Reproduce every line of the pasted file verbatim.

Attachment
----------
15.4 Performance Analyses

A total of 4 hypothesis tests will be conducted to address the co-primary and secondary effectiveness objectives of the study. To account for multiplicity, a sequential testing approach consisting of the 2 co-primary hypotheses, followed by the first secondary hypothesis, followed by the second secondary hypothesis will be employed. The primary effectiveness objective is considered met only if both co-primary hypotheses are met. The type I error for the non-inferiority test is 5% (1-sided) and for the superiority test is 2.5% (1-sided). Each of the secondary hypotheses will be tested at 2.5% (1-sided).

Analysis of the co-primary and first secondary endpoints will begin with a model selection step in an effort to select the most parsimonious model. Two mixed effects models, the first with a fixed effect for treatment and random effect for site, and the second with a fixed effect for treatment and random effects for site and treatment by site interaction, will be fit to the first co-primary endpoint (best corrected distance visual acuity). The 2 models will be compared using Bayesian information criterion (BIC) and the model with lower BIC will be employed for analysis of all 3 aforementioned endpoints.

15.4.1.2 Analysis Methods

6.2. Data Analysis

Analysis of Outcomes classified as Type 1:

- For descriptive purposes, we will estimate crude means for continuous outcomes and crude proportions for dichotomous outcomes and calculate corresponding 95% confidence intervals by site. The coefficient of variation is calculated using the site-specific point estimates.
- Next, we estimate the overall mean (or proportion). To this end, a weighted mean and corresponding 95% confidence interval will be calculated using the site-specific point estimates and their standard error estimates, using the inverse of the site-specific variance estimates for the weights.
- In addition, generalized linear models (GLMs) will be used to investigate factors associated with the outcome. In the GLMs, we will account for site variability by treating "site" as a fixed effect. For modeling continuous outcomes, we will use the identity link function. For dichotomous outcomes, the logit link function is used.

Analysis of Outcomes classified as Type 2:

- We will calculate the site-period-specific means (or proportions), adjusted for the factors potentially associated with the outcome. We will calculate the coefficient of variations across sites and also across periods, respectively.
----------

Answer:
15.4 Performance Analyses

A total of 4 hypothesis tests will be conducted to address the co-primary and secondary effectiveness objectives of the study. To account for multiplicity, a sequential testing approach consisting of the 2 co-primary hypotheses, followed by the first secondary hypothesis, followed by the second secondary hypothesis will be employed. The primary effectiveness objective is considered met only if both co-primary hypotheses are met. The type I error for the non-inferiority test is 5% (1-sided) and for the superiority test is 2.5% (1-sided). Each of the secondary hypotheses will be tested at 2.5% (1-sided).

Analysis of the co-primary and first secondary endpoints will begin with a model selection step in an effort to select the most parsimonious model. Two mixed effects models, the first with a fixed effect for treatment and random effect for site, and the second with a fixed effect for treatment and random effects for site and treatment by site interaction, will be fit to the first co-primary endpoint (best corrected distance visual acuity). The 2 models will be compared using Bayesian information criterion (BIC) and the model with lower BIC will be employed for analysis of all 3 aforementioned endpoints.

15.4.1.2 Analysis Methods

6.2. Data Analysis

Analysis of Outcomes classified as Type 1:

- For descriptive purposes, we will estimate crude means for continuous outcomes and crude proportions for dichotomous outcomes and calculate corresponding 95% confidence intervals by site. The coefficient of variation is calculated using the site-specific point estimates.
- Next, we estimate the overall mean (or proportion). To this end, a weighted mean and corresponding 95% confidence interval will be calculated using the site-specific point estimates and their standard error estimates, using the inverse of the site-specific variance estimates for the weights.
- In addition, generalized linear models (GLMs) will be used to investigate factors associated with the outcome. In the GLMs, we will account for site variability by treating "site" as a fixed effect. For modeling continuous outcomes, we will use the identity link function. For dichotomous outcomes, the logit link function is used.

Analysis of Outcomes classified as Type 2:

- We will calculate the site-period-specific means (or proportions), adjusted for the factors potentially associated with the outcome. We will calculate the coefficient of variations across sites and also across periods, respectively.